Farhan Iqbal, Canada
Most Christians today believe that God is one being in three persons. This is a fundamental bone of contention between Muslims and Christians. This contention largely surrounds the person of Jesusas.
In simple terms, the question is: Was Jesusas divine or human? If he was divine, then the religion of Islam is completely false but if he was human, then the doctrine of the divinity of Jesusas – or the Trinity – is completely false.
The Holy Quran affirmatively takes the stance:
“The Messiah, son of Mary, was no more than a Messenger. All Messengers before him have passed away. And his mother was righteous. Both of them used to eat food. See how We explain the Signs for their good, and see how they are turned away.” (Ch.5: V.76)
The Promised Messiah, Hazrat Mirza Ghulam Ahmadas, founder of the Ahmadiyya Muslim Jamaat, has refuted the concept of the divinity of Jesusas extensively in his book, Kitabul Bariyya, wherein he lists three main criteria – or means to guidance – for seekers of truth regarding any set of beliefs:
- Use the book of God
- Use reason, if the book of God cannot be understood
- If not satisfied by reason, Divine signs should make the seeker content
(Kitabul Bariyya, Ruhani Khazain, Vol. 13, p. 49)
The Promised Messiahas then goes on to explain how belief in the divinity of Jesusas is proven false through these criteria. He writes:
“Reflection shows that the Christian faith is bereft of all these three qualities. Its method of comprehension of the Divine is so strange that neither the scriptures of the Jews nor any other heavenly book has taught it. As for the testimony of reason, it is enough to point out that the more the Europeans become acquainted with dialectical methods, the greater becomes their mockery of Christian doctrines … As regards the heavenly signs, if all Christian clerics were to beseech Jesusas for a heavenly sign throughout their lives, they would not be given any, as Jesus is not God …” (Kitabul Bariyya, Ruhani Khazain, Vol. 13, p. 53-54)
Thus, the Promised Messiahas has explained that Muslims cannot accept the divinity of Jesusas because, first, it is not mentioned in the books of God; neither the Torah nor the Quran mention anything about the divinity of Jesusas.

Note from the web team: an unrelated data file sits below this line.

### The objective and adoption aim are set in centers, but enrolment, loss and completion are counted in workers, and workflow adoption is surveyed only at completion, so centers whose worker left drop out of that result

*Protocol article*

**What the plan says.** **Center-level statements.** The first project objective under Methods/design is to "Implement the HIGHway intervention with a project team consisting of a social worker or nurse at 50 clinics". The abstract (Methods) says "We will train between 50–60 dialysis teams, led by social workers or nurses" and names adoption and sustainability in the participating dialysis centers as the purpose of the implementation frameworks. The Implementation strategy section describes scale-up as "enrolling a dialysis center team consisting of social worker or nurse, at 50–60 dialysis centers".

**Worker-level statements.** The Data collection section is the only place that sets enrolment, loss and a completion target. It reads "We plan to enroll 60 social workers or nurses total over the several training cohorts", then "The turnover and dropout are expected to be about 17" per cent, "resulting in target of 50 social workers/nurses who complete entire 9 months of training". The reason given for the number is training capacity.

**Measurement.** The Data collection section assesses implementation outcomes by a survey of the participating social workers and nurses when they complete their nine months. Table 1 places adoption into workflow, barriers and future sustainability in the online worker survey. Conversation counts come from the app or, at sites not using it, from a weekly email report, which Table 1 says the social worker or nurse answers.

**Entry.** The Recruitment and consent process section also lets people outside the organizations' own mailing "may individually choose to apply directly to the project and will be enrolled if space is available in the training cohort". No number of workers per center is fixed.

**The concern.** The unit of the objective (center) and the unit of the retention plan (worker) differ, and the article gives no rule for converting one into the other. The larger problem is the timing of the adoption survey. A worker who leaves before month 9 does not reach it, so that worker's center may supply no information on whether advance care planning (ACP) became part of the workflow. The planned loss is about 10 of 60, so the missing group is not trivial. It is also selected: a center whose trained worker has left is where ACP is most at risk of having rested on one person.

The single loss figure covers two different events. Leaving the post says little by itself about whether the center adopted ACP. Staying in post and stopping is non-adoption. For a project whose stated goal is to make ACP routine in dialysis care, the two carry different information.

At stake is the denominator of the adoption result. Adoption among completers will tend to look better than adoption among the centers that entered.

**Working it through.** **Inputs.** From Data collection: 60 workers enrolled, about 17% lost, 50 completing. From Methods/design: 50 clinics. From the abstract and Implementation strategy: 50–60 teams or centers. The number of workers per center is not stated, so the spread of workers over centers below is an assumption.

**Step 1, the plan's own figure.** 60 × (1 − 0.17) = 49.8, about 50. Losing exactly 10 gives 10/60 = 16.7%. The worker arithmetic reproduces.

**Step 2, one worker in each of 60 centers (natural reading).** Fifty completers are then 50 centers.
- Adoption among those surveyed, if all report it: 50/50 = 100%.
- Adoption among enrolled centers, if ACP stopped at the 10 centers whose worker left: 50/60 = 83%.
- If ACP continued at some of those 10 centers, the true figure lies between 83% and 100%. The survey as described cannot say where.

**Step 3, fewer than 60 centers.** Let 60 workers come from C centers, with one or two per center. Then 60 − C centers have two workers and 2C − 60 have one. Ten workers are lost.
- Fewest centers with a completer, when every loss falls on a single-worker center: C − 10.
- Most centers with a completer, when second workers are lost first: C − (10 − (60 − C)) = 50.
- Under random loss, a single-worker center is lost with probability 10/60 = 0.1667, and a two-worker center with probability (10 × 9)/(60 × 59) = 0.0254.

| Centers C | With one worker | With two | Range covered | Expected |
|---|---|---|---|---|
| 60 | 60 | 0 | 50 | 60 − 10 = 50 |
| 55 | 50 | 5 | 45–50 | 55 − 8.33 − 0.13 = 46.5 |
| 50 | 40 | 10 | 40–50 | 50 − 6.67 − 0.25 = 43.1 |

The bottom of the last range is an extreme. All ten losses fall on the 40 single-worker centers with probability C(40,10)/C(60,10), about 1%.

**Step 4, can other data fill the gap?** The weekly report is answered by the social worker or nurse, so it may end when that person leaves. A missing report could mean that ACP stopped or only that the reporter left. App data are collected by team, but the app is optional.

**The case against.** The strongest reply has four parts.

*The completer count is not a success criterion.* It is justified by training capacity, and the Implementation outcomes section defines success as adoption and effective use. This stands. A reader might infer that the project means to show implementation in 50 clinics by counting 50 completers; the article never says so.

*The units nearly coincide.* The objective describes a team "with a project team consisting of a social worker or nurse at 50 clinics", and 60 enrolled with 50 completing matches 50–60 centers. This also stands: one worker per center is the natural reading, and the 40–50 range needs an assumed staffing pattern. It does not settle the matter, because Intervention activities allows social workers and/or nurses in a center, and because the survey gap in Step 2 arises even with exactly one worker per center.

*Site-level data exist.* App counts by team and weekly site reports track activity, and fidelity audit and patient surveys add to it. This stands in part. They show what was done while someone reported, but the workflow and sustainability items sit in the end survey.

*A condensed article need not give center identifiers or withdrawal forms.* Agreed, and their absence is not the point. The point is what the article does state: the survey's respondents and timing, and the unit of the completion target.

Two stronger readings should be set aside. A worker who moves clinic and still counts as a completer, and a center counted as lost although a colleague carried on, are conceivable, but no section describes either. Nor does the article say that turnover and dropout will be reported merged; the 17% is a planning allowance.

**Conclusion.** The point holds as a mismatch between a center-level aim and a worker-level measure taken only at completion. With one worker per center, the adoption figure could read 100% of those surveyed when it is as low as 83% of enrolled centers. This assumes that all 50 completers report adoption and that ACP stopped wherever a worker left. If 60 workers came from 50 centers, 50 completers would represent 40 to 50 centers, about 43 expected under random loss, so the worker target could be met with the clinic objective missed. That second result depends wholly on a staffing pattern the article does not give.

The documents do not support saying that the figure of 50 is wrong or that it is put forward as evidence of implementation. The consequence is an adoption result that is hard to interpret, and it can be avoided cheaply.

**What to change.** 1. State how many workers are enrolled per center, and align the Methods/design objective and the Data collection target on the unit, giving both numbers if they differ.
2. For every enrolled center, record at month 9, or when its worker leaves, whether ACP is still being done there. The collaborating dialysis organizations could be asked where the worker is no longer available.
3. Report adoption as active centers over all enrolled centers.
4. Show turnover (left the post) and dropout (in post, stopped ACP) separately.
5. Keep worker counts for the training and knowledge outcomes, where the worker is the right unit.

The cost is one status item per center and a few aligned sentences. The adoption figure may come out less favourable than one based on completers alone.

Second, belief in a divine Jesus is basically a belief in a divine human which is an oxymoron or self-contradictory. A man is defined as a being with many limitations and weaknesses, while God is a Being without any limitations or weaknesses. Hence, God cannot be man and man cannot be God. To state otherwise is to state something illogical.
Third, praying to Jesusas as a God and asking him for a sign does not yield any results. God is the only One Being Who has always shown signs to His servants. No other being has ever done so. In this day and age, it is the Promised Messiahas who has shown many signs to the world and those signs have been shown by God alone.
In other words, both the books of God and sound reasoning refute any idea about a divine Jesusas. If these two means of investigation tell us that Jesusas is not divine, an honest researcher can then proceed to research numerous Divine signs that have been shown by the Holy Prophet Muhammadsa as well as the Promised Messiah, Hazrat Mirza Ghulam Ahmadas and form his or her own conclusion about where the truth lies.
Understanding the Bible
If a Muslim dialogues with a Christian with the above points in mind, the first reaction by most Christians acquainted with the Bible would be to show references from the Bible which provide evidence that Jesusas is divine from their perspective. As a result, it is important for Muslims to understand what the Bible entails.